Related post: Can Jojoba Oil Clog Pores?

Castor Oil Comedogenicity Rating

What is castor oil on the comedogenic scale? Castor Oil is rated a 1 on the comedogenicity scale, which means it has a low chance of clogging pores.

Since castor oil comedogenic rating is 0, there’s a slim chance of any issues of clogged pores or breakouts. In fact, castor oil is one of the most popular oils for those with acne prone and oily skin.

So generally, it’s safe for everyone to use without a big risk of clogged pores or acne. However, it’s important to remember that each person’s skin is so different and your skin may or may not like castor oil.

Related Post: Will Argan Oil Clog Pores?

Castor Oil Side Effects

When using castor oil on your face or skin, there’s always a risk of a reaction, just like anything else. While castor oil is well-tolerated by most people, there’s always a risk of an allergic reaction or other reaction. Your skin may just not like castor oil, which is why it’s always a good idea to do a patch test when using a new ingredient or product.

It has been reported that castor oil may cause side effects like irritation, itching or rashes. If this happens, it’s best to discontinue use of castor oil.

How To Use Castor Oil For The Skin

As mentioned above, it’s best to mix castor seed oil with another facial oil or moisturizer to dilute it. This will help reduce the risk of a negative reaction or side effects.

It’s usually recommended to dilute castor oil using a 1:1 ratio. If you wish to dilute it using another oil, just use a couple drops of it and a couple drops of castor oil. Or if you’re using it with a moisturizer, just add a couple drops and mix them together.

It’s important to note if you are mixing castor oil with another oil, be sure it’s non-comedogenic/acne safe as well.

Related post: Will Almond Oil Cause Acne And Clogged Pores?

Can Castor Oil Cause Pimples?

Research shows that castor oil does not cause pimples and can actually help treat acne because of its anti-inflammatory and anti-bacterial properties. However, keep in mind that just because there’s a low chance of clogged pores and acne, doesn’t mean it may not happen. Your skin may just not like castor oil.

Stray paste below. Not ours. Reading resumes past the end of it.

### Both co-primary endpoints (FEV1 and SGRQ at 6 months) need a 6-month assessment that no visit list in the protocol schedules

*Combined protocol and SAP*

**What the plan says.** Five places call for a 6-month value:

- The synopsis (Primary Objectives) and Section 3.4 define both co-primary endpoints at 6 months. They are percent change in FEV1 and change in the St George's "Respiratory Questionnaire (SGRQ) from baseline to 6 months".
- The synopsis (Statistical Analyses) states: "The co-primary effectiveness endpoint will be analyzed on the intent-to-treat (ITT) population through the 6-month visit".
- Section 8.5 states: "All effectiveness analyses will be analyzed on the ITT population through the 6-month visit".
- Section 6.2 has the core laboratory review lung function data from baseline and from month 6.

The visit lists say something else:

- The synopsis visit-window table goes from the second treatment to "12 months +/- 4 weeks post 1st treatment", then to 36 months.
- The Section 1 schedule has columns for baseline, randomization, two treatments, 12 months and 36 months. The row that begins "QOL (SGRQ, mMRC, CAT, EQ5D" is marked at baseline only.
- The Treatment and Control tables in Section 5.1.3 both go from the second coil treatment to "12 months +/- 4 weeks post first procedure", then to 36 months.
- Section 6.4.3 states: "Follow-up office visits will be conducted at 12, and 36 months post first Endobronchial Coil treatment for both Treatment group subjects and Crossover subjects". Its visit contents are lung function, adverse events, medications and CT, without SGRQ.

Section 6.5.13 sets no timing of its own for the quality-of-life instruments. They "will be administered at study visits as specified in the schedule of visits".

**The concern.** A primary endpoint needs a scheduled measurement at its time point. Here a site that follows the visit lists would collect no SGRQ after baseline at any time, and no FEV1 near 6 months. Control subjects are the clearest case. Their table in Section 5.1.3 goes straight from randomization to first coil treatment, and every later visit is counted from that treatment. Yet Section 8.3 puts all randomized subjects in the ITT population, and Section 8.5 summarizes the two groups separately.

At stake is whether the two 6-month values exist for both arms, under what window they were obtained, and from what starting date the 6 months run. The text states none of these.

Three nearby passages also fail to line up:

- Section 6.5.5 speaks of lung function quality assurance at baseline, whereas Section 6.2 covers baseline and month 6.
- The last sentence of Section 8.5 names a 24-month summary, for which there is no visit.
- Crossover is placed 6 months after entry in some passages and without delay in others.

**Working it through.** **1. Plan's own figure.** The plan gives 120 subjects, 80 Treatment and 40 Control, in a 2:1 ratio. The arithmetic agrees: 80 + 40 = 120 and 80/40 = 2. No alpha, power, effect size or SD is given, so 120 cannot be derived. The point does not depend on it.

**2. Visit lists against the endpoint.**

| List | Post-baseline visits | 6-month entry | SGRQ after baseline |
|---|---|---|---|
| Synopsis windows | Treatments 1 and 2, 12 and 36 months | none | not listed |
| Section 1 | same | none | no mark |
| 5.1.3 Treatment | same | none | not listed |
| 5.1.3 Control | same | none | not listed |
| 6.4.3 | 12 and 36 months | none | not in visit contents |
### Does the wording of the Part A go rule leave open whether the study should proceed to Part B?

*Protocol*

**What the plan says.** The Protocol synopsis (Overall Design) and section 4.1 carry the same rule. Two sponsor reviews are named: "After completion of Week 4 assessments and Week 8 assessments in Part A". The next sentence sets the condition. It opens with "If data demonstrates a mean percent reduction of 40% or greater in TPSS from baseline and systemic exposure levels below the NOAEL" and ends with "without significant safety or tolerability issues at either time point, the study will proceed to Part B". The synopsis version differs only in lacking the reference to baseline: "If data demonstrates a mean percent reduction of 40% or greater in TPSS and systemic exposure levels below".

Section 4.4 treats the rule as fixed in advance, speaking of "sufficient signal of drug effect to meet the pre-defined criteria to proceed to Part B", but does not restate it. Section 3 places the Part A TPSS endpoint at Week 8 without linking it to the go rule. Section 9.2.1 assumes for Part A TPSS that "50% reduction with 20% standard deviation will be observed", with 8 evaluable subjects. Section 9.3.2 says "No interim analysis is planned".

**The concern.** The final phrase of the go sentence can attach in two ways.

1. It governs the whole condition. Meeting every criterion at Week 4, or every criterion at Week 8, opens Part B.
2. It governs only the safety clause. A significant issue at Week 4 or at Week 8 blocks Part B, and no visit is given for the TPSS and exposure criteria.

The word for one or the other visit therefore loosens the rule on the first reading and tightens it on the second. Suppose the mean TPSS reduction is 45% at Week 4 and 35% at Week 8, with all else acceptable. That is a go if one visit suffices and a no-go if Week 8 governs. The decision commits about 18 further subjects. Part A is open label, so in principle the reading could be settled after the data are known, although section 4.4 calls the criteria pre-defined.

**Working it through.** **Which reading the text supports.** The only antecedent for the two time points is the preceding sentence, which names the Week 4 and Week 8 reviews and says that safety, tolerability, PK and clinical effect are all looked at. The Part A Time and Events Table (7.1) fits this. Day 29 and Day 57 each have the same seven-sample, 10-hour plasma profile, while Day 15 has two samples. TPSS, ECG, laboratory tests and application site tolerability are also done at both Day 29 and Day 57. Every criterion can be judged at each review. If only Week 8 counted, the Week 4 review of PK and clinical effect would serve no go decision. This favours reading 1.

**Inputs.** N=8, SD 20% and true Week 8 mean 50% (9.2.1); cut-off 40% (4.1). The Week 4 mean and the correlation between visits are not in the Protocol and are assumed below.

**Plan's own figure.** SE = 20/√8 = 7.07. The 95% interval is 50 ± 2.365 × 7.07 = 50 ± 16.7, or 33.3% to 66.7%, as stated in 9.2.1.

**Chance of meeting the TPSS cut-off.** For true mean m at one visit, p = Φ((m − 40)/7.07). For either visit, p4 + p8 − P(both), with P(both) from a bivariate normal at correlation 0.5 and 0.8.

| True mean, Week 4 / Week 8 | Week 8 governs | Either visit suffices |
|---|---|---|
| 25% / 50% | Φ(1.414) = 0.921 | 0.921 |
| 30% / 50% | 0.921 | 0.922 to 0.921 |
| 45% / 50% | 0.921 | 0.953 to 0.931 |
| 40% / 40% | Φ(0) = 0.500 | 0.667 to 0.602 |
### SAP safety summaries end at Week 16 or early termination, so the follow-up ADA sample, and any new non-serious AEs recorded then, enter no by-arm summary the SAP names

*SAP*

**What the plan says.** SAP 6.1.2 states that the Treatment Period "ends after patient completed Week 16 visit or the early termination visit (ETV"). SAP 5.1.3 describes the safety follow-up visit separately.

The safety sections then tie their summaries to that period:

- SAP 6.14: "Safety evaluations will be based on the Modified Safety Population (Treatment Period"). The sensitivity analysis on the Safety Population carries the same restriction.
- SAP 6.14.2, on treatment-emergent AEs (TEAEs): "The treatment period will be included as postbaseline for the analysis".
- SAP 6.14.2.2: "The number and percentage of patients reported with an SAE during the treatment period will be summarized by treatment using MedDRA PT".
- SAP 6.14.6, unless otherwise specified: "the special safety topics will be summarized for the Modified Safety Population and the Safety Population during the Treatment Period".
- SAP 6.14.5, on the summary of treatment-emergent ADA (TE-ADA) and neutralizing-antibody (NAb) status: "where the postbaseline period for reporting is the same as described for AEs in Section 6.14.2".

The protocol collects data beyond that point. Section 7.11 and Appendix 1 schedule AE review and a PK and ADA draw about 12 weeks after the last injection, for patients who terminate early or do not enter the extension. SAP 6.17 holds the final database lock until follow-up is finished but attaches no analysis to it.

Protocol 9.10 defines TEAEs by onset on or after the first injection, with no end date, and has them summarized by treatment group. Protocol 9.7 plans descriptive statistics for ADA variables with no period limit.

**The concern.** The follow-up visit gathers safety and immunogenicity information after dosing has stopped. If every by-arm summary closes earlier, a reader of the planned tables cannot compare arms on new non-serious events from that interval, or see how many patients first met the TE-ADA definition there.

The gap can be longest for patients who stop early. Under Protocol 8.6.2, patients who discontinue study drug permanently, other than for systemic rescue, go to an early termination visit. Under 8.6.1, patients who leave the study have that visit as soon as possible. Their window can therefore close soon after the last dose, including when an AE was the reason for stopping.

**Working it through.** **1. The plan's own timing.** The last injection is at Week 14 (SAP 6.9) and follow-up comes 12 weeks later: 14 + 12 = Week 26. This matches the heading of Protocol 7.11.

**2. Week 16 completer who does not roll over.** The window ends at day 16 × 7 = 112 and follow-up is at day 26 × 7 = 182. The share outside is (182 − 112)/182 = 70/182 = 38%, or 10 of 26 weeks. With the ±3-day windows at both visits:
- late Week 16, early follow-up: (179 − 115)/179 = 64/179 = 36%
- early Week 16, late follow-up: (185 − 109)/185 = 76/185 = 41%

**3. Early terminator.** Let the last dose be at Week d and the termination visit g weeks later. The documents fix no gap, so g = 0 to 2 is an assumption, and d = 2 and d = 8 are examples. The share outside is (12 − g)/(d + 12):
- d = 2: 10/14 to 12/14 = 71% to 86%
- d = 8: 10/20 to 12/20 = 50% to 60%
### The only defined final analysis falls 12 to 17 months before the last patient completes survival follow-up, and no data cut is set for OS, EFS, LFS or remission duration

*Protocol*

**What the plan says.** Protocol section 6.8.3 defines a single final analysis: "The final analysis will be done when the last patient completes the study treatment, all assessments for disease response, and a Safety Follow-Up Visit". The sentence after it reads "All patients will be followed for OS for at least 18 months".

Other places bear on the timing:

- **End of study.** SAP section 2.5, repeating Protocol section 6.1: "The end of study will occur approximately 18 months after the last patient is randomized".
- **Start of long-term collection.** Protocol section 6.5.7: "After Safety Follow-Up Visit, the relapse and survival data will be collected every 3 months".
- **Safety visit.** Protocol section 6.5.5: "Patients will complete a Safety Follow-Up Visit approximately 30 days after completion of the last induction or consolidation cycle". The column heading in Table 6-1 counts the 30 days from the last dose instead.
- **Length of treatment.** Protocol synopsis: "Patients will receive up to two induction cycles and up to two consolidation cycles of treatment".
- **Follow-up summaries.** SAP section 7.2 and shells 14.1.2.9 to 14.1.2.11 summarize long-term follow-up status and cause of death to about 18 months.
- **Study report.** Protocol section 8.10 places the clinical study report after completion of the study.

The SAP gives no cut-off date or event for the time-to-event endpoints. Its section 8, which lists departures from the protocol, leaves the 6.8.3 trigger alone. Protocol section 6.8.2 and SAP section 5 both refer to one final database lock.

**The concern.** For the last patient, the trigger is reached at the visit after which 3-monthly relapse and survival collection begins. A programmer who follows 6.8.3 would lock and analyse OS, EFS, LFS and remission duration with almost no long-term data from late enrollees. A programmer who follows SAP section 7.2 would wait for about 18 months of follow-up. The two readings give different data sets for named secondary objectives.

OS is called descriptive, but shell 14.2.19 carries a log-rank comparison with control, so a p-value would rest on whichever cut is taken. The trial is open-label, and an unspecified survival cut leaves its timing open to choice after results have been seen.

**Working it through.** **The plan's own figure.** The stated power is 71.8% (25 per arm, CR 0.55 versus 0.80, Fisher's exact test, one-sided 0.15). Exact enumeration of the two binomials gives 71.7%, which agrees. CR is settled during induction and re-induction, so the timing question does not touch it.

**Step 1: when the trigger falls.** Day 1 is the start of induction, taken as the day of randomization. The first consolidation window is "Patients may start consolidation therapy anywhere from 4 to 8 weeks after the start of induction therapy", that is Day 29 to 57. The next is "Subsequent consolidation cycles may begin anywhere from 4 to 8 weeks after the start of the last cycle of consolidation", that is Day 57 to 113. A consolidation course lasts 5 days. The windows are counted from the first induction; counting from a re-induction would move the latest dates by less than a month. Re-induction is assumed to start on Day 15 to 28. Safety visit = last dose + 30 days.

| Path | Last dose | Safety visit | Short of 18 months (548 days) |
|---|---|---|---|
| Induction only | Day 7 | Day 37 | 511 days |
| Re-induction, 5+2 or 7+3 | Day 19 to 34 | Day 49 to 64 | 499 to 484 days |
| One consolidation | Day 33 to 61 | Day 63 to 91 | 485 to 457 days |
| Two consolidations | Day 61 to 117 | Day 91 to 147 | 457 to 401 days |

Can I Put Castor Oil On My Face?

Yes, you can put castor oil on your face. It’s best used mixed in with other facial oils or mixed in with your moisturizer, since castor oil is so thick.

Can Castor Oil Irritate Skin?

It’s been shown that castor oil on the skin is well-tolerated and Is generally safe to use. However, there have been reports of skin irritation when using undiluted pure castor oil, which is why it’s usually recommended to mix castor oil with another oil or moisturizer.

Is Castor Oil Fungal Acne Safe?

Though it’s not been proven that castor oil can treat fungal acne, it does have strong antimicrobial properties, which means it may help kill the yeast or fungus that causes fungal acne.

Is Castor Oil Comedogenic? Wrap Up

So does castor oil clog pores? In general, no castor oil does not clog pores. Castor oil is a popular ingredient in skincare and can be used on the skin. However, it’s important to remember that not everyone will react well to castor oil, so always do a patch test before applying any new product or ingredient anywhere on your body.